The removal of uncertainty about gambling in Macao has created major upside for Las Vegas Sands , according to UBS. Analyst Robin Farley upgraded the casino stock to buy from neutral, saying in a note to clients Wednesday that the new gaming regulations in Macao should be a boon for incumbents. "We believe the new gaming law significantly lowers risk for LVS: Six concessions are preserved, and the 10-year term would make it less attractive for any new entrants to invest in building a new resort," Farley wrote. "The phasing out of satellite casinos will also reduce competition - we estimate that satellite casinos make up between 15-20% of total tables in Macau. And importantly, the law draft does not contain dividend payout restrictions." Shares rose 1.6% in premarket trading Wedneday. While Macao officials have not chosen who gets the licenses, Las Vegas Sands is in better shape than some of its competitors or potential newcomers, UBS said. "While the potential delay in the bid process could introduce uncertainty, LVS exceeds the other concession holders in non-gaming investments and has the largest non-gaming asset footprint," the note said. Las Vegas Sands has been one of the rare winners for investors in the opening weeks of 2022, thanks to a 14% jump on Friday after the new Macao rules became clear. S & P 500 casino and gaming stocks are up 2.1% so far in 2022, outperforming the index, which is down 1.84%. UBS hiked its price target on Las Vegas Sands to $53 per share from $44. That new target is roughly 23% above where the stock closed Tuesday. -CNBC's Michael Bloom contributed to this report.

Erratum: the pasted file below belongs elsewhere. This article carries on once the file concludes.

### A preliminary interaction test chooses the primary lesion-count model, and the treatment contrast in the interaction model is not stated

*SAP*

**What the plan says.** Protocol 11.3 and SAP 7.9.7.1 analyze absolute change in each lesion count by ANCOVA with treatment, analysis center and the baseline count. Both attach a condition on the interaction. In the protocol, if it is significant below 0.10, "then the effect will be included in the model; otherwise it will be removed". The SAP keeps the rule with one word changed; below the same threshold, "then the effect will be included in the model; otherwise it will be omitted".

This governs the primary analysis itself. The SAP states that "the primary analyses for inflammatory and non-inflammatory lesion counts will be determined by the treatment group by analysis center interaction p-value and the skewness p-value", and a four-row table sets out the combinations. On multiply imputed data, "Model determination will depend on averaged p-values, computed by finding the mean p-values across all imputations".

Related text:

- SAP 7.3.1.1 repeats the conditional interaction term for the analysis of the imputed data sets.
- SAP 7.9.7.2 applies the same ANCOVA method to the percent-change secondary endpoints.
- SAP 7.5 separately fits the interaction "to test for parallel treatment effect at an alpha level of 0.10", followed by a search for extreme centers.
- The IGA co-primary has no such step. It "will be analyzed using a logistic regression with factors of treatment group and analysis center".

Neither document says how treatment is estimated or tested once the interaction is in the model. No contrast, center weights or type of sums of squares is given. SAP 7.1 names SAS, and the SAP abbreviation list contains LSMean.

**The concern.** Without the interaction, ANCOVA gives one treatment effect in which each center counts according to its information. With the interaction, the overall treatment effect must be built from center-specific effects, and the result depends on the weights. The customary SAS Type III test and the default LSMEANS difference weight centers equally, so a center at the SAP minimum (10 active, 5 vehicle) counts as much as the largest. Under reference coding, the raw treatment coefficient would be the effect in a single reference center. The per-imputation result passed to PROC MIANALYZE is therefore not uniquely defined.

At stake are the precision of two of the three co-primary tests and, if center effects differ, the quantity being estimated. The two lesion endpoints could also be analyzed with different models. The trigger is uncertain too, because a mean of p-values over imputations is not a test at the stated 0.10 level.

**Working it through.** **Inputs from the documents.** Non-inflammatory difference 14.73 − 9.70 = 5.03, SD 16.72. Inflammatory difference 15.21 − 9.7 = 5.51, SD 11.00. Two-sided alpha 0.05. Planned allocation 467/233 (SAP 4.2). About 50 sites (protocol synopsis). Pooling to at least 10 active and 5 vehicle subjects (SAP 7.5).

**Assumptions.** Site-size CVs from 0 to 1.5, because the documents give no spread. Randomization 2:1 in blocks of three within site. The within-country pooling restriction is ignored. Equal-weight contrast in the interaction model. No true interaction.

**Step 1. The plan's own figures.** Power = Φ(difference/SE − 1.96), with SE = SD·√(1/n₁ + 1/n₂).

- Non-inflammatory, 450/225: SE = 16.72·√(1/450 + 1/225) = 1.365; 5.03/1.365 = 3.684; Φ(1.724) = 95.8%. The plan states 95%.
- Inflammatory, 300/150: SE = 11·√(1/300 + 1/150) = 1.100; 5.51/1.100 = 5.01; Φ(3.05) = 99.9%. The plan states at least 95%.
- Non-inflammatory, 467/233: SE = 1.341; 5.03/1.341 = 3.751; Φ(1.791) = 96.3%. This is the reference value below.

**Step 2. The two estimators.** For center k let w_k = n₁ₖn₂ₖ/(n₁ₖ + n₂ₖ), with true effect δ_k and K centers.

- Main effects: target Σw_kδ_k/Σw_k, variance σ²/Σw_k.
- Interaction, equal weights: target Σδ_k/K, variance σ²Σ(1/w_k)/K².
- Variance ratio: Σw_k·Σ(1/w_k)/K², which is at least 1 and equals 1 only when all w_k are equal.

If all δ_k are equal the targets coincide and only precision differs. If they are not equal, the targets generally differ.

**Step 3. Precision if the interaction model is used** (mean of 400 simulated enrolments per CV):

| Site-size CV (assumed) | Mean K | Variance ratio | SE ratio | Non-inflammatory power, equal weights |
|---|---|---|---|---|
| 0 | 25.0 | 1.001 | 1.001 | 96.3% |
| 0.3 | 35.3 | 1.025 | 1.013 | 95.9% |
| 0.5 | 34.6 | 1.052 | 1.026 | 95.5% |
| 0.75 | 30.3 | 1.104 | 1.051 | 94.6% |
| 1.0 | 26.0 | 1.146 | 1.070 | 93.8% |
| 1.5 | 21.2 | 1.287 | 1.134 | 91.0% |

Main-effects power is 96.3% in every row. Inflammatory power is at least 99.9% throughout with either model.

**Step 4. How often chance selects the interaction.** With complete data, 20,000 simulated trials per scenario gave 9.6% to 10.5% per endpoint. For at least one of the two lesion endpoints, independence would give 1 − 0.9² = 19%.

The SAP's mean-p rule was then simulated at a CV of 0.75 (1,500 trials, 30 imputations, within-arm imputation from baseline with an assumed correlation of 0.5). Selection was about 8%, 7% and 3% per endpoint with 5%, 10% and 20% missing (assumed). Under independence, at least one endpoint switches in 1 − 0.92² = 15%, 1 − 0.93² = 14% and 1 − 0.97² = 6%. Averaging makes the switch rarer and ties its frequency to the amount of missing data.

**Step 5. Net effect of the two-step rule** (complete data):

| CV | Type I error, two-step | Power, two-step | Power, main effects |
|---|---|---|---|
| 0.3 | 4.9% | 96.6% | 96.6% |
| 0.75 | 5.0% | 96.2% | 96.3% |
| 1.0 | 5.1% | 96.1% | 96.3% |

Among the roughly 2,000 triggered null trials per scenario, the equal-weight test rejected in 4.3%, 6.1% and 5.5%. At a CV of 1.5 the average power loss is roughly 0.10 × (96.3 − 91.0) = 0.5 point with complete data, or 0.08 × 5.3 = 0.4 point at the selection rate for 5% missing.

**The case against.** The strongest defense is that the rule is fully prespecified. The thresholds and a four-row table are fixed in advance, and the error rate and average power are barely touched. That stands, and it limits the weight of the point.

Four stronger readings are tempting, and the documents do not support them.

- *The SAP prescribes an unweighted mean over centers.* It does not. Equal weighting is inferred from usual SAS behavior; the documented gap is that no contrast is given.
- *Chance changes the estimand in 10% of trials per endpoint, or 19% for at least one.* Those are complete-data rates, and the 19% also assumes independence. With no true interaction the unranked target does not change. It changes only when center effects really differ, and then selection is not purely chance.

A dealer handles gaming chips at a baccarat table inside the Venetian Macau resort and casino, operated by Sands China Ltd., a unit of Las Vegas Sands Corp., in Macau, China.
Billy H.C. Kwok | Bloomberg | Getty Images
The removal of uncertainty about gambling in Macao has created major upside for Las Vegas Sands, according to UBS.